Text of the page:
- When a motion is made regarding some aspect of a case, there are generally MANY other motions being heard that day. The motion is usually conferenced with the Judge's Clerk, who puts a lot of pressure on the attorneys to resolve the issues without the Court having to do it. This doesn't mean the Judge or the clerks are lazy or indifferent (though some are), the reality is there are many cases with serious issues, and one (yours) may not particularly stand out.

- You usually cannot proceed in Court without all the interested parties being notified, and without the interested parties being heard. Most Courts and Judges go out of their way to adhere to this one, often to the frustration of the terminally self-important, who need to win NOW.

- As outrageous as the issues in your case may be, they are surely not the most outrageous thing the Court has heard......that week. As an attorney I know this, because they are also generally not the most outrageous thing I have heard (that week) either. This does not mean I don't care, or that I will not give my all towards solving the problem. By having perspective, and knowing the Court's perspective, I will know how to have the case heard (and resolved) in the best way possible.

Terminal self-importance can, and should, be addressed early in the attorney-client relationship. My advice to fellow attorneys is: If you see it and can't at least discuss it, BEWARE. And....make a clear fee agreement and stick to it, clients with TSI will make you earn it!

Monday, January 18, 2010

Trip to Vegas......Part 4

A few more highlights of the trip were:

- My niece Robin and her boyfriend Steve drove in from L.A., and we went out with them for dinner, and then breakfast the following morning.

- I used the GPS in my Blackberry with great success throughout the trip, except once when I put in an address for a breakfast place as "530 South Decatur" when it should have been "530 North Decatur", and we ended up in front of a shack in the desert.

- The weather was in the 40's and raining the whole time, but it did not matter.

- At one point I realized that Brian was really good at helping Manny get dressed, groomed and out the door because basically, this is what he has been doing with his horses for the last 30 years.

- I didn't play poker during the trip because it would have been too isolating. Watching basketball games and betting on horse racing with the boys was much more fun.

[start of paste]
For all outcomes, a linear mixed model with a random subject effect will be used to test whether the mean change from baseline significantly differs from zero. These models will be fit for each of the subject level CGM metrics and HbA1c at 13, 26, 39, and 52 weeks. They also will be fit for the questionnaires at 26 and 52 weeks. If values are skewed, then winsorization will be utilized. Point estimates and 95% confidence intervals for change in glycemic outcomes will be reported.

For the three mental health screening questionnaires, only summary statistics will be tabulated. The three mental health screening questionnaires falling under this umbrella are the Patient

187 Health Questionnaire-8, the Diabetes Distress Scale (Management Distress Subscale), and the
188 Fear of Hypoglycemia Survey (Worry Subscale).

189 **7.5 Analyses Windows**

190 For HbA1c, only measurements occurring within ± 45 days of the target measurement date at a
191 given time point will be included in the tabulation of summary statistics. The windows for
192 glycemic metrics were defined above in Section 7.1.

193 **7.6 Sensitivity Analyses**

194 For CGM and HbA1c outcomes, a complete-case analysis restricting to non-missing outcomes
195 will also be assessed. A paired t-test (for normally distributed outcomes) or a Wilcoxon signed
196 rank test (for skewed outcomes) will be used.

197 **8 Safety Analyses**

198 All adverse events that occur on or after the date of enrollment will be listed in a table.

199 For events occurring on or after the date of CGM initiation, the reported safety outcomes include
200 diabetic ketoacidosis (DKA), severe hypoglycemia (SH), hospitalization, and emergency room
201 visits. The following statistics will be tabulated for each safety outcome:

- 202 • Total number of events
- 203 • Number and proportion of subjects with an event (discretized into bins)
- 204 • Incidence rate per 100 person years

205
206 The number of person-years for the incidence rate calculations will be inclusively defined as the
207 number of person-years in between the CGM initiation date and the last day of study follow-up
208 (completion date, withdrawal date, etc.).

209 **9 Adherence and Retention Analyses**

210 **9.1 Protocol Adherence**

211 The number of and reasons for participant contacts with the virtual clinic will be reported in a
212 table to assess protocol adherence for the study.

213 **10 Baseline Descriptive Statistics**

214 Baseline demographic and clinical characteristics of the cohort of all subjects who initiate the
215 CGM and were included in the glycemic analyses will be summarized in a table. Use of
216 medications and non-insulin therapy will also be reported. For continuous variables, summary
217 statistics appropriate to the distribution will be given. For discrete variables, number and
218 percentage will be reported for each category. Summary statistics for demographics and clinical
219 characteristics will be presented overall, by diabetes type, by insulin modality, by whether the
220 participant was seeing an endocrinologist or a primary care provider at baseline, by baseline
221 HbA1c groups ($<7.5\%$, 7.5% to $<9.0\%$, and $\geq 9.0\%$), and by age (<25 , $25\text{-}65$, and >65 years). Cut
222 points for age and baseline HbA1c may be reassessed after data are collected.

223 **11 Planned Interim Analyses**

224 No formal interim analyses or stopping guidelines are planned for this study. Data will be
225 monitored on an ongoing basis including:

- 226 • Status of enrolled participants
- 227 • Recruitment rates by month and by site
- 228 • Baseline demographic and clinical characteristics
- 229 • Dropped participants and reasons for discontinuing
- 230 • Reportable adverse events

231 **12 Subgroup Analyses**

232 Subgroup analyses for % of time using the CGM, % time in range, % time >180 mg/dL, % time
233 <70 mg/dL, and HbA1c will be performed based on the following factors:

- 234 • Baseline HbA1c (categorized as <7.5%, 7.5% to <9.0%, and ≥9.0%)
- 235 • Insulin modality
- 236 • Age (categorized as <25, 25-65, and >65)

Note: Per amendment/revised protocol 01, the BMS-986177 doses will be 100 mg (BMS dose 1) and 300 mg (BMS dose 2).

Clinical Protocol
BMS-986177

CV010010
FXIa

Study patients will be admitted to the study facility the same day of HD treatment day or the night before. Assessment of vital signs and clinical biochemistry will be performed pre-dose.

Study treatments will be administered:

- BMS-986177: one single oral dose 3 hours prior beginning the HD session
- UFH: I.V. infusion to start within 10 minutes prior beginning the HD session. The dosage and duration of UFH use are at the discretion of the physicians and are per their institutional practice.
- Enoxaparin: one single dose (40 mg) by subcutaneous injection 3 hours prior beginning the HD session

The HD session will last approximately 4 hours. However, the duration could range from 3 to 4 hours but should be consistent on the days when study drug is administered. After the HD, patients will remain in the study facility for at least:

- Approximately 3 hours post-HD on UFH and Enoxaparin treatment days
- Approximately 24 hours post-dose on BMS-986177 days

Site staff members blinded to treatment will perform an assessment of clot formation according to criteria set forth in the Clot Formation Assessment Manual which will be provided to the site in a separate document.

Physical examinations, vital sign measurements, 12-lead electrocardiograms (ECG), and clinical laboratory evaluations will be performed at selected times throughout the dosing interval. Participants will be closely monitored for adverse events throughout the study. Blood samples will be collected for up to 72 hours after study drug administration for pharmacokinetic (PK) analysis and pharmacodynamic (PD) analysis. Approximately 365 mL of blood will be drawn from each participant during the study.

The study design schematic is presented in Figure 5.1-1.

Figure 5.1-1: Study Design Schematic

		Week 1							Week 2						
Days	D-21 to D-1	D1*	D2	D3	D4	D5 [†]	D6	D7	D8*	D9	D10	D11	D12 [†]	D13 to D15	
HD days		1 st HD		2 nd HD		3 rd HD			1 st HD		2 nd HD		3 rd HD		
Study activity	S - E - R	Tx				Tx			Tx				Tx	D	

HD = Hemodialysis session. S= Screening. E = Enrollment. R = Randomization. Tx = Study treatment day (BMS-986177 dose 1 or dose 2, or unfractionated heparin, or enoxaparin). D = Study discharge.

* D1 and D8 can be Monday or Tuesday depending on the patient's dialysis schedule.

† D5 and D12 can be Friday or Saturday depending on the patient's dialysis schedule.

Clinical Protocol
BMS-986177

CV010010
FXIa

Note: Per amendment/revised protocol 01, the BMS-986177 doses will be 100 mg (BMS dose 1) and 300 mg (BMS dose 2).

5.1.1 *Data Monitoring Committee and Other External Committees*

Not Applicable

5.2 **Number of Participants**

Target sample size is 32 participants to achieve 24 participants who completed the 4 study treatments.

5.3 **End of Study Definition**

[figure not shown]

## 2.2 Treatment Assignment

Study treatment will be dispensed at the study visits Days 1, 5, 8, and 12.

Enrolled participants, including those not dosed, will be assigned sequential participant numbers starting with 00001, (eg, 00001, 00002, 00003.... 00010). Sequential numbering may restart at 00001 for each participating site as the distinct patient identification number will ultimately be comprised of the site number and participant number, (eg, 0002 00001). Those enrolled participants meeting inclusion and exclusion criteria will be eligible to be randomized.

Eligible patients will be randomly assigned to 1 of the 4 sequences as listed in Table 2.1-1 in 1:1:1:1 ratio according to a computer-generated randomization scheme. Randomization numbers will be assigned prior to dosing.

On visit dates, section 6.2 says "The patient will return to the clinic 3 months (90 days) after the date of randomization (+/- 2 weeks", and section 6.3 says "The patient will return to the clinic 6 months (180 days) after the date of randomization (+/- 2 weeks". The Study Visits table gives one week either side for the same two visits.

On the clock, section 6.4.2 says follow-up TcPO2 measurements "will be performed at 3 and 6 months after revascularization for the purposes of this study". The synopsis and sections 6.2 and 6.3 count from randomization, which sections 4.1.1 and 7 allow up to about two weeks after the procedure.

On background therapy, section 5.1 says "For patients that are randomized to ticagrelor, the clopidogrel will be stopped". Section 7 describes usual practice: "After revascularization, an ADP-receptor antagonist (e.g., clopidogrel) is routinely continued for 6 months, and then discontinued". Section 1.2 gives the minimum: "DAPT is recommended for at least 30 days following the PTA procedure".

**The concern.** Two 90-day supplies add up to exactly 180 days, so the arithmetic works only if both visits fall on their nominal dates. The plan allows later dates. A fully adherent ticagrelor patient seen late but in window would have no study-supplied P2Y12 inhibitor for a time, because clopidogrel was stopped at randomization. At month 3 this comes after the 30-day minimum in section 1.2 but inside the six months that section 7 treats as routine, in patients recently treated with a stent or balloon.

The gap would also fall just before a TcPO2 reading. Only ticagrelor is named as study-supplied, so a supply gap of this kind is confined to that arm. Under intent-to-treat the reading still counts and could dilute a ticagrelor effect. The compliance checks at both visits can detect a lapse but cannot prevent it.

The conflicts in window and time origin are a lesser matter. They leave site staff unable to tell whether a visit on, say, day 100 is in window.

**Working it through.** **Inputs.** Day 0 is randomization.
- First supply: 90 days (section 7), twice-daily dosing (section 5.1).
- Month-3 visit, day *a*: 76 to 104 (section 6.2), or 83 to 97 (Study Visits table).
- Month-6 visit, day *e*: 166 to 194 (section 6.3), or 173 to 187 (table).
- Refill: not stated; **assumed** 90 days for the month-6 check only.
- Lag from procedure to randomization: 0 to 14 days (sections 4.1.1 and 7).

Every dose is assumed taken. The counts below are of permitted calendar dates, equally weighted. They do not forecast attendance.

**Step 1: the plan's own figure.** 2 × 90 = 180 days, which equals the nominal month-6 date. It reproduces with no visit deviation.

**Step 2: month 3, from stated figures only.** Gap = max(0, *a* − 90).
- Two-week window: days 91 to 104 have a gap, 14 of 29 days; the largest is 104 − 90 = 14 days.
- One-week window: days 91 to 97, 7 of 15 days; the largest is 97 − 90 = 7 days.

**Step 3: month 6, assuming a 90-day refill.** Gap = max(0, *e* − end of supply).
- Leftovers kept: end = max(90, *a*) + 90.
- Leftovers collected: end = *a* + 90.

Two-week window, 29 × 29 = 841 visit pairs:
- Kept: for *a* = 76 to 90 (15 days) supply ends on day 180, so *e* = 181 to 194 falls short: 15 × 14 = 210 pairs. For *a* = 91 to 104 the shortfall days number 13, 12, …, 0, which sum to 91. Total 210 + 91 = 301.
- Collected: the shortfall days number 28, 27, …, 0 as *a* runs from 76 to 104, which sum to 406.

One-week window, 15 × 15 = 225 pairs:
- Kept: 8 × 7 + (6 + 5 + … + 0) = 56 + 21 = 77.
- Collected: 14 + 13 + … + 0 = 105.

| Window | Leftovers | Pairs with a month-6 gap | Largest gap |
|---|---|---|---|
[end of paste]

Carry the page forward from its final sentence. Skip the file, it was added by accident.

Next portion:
- One night at dinner, just after we had all played craps, Manny stated that he did not like the way one of the women threw the dice, because "when someone throws the dice too hard, high numbers come out". I pointed out that this was mathematically impossible, but he insisted it was so. I decided not to press the issue, remembering that earlier in the day I had told Brian "Don't hit the chips when you roll, whenever you do you'll roll a 7."

- One night we ate at an excellent seafood buffet. Brian and I loaded up our plates with all kinds of seafood, and a few minutes later Manny sat down with a piece of prime rib. I saw him cutting and cutting and nothing was happening. As Brian and I were about to get up for more food, Manny hadn't eaten bite one. He looked at us and said "I ordered the wrong thing." Brian and I said together "It's a fuckin' buffet!!!", and without a word we went up and loaded several plates of seafood, which we all then shared.

- In hindsight, I should have taken more pictures, but here are a couple:

Brian and Manny getting ready.

It's safe to say that gambling had either just happened, or was about to....or both.

At the end of the trip we all flew back to New York, and Manny stayed with me for a few days before flying back to Florida. The day after we got home he said to me, "You made us a great trip. I was thinking that if we had done this trip when I was 20 or 30 years younger, it would have been different, maybe wild and crazy. But I loved the trip the way it was, being with my boys."

I loved it too Dad.

Sunday, January 17, 2010

Trip to Vegas.....Part 3